Real Time Communications Featured Article

Commonality Between March Madness Office Pool and Unsanctioned Real Time Communications

March 19, 2016

It's NCAA basketball tournament time once again.  Businesses around the country are now slowing down as people secretly check in to see how their favorites in the office pool are doing, either via quick checks on websites or more overtly watching games live in the office.  And let's not even talk about telecommuter productivity. But both the office pool and unsanctioned real- time communications (RTC) can have a significant impact upon businesses, despite their innocent appearances.

Of the two, March madness only lasts for a month. Real time communications programs outside of those officially sanctioned by the IT department will last forever unless aggressively squashed.  But what sort of harm could off-the-book real-time messaging, voice, and video services cause? If employees can't get a IT supported solution to meet their needs, what harm is there in using an outside third-party to get the functionality they need?

A majority of organizations use two or more real-time messaging applications, according to a recent survey by BetterCloud. Some use 5 or more -- what's wrong with this picture?

At the very least, employees have to deal with two different IM apps, the "official" one and the "unofficial" one in a best case scenario. That means two contact lists, two different types of data flowing through firewalls and other security filters.  IT will get dragged into questions on unsupported apps, time that could be better spent on other problems if they respond and interoffice friction if they just say no.  It's a no-win situation for tech support.

BetterCloud's survey about real time messaging, using everything from Google Hangouts to Slack, said that anywhere from 23 percent (IT staff weighing in) to 27 percent (end users who know themselves and their work habits) are actually less productive.  Ironically, IT people believe real time messaging is making people more productive while end users are saying it isn't.  With off-the-books real time communications, end users don't get training in the best way to use an app and managers aren't able provide guidance and policy on the appropriate use of real time messaging or when it should not be used.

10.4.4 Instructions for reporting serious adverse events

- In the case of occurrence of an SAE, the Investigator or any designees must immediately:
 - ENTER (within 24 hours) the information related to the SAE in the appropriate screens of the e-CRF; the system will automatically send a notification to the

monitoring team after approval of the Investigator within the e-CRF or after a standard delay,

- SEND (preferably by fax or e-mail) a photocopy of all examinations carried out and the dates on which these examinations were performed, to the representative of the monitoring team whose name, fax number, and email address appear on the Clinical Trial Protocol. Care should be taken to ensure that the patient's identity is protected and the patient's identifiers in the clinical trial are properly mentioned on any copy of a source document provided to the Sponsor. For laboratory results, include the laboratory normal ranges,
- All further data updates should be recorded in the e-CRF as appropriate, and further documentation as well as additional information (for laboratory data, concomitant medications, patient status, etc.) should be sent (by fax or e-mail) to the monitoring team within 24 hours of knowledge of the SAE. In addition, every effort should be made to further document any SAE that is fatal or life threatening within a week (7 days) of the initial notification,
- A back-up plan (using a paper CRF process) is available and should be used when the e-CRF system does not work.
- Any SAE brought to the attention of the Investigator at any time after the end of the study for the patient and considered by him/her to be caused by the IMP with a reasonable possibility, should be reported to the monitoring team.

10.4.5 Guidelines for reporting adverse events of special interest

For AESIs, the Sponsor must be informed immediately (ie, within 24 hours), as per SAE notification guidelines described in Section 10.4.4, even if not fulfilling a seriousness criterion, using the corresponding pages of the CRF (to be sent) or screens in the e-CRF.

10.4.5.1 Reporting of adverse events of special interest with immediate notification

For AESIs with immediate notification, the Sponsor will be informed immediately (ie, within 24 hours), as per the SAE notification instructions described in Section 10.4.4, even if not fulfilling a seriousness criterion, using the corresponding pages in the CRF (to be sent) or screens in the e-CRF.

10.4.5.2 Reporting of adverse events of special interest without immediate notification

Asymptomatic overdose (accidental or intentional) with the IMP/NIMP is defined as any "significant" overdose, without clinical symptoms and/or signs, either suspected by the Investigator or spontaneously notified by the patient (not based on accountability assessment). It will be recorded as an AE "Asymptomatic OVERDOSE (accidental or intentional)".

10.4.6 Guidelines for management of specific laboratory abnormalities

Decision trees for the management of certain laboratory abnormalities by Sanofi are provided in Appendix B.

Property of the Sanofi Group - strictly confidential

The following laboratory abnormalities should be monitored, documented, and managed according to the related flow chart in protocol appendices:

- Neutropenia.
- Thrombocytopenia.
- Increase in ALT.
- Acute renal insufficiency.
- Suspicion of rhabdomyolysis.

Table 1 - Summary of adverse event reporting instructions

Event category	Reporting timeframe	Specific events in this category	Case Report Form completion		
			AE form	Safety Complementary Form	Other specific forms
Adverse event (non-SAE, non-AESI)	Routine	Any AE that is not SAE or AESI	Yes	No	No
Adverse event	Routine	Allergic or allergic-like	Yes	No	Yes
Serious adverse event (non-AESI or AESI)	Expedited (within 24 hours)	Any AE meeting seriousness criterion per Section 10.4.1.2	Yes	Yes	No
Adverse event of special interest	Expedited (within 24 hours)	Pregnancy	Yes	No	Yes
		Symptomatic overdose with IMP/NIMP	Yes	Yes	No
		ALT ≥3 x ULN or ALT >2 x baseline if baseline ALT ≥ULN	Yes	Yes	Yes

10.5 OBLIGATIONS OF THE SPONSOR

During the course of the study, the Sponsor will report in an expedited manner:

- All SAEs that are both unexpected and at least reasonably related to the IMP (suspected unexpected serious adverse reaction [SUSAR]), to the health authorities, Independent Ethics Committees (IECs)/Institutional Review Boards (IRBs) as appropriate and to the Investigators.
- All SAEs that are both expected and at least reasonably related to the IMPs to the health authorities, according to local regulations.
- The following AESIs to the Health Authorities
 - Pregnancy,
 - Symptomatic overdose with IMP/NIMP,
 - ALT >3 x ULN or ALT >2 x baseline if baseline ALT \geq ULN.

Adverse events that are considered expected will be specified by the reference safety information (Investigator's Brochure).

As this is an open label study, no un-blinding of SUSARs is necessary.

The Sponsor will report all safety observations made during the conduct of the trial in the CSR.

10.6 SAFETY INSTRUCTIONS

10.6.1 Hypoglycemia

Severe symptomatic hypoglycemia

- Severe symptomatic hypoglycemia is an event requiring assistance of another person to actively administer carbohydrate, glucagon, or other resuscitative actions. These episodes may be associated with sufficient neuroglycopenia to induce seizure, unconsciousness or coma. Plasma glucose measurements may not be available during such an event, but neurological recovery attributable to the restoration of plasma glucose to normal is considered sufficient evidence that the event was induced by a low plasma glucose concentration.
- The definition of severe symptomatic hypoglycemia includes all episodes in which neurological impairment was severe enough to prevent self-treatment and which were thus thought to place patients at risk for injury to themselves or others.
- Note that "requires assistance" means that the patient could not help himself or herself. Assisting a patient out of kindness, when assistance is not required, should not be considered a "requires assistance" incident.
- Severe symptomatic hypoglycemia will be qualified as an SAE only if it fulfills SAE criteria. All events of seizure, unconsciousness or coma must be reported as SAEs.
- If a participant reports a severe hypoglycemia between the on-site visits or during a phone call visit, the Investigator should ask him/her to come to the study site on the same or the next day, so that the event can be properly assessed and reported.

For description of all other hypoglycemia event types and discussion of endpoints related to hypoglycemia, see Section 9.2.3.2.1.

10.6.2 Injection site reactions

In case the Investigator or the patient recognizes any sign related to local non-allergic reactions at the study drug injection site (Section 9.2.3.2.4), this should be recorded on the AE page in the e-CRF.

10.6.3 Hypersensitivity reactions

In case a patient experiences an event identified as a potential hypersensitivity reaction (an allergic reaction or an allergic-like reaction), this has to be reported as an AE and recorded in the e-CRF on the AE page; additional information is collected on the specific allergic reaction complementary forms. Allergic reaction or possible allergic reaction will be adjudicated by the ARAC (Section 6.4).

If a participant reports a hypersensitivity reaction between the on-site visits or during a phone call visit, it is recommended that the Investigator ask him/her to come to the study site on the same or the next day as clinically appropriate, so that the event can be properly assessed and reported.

But what about the law? So far, both contribute to inefficiencies.  However, depending on state regulations, the office betting pool  is technically illegal.  Keep the stakes low and don't roll up a big prize and you shouldn't get arrested for either participating or organizing a pool.  There's a lot of "Don't ask, don't tell" within most organizations, with HR willing to turn a blind eye to the activity so long as it doesn't put a significant dent into productivity.

Sounds a lot like unsanctioned real time communications, except you can replace HR with IT, right?

But for businesses with regulatory reporting requirements, unofficial real time communications channels are a serious matter.  Financial, legal, and health care organizations, as well as other entities and departments that handle such information, need to have secure, logged, and documented means for communicating.  Using a real time communications app that goes around a sanctioned app that provides an audit trail of use and/or recording could result in serious consequences for both individuals and the business as a whole.   The appearance of giving insider advice on stock trades or talking to a client about a health matter in an unsecured fashion is the stuff of nightmares for CEOs -- even more so if it actually happens and some sort of harm or legal action occurs as a result.

The best approach to unsanctioned real time communications usage is a combination of education and strong enforcement.  Tell employees why they shouldn't be going "off book" with unsupported applications, especially if there are security and/or liability concerns involved.  IT staff may/should have to tighten up firewalls in order to prevent unsupported apps from being used by unauthorized users.  

Edited by Stefania Viscusi

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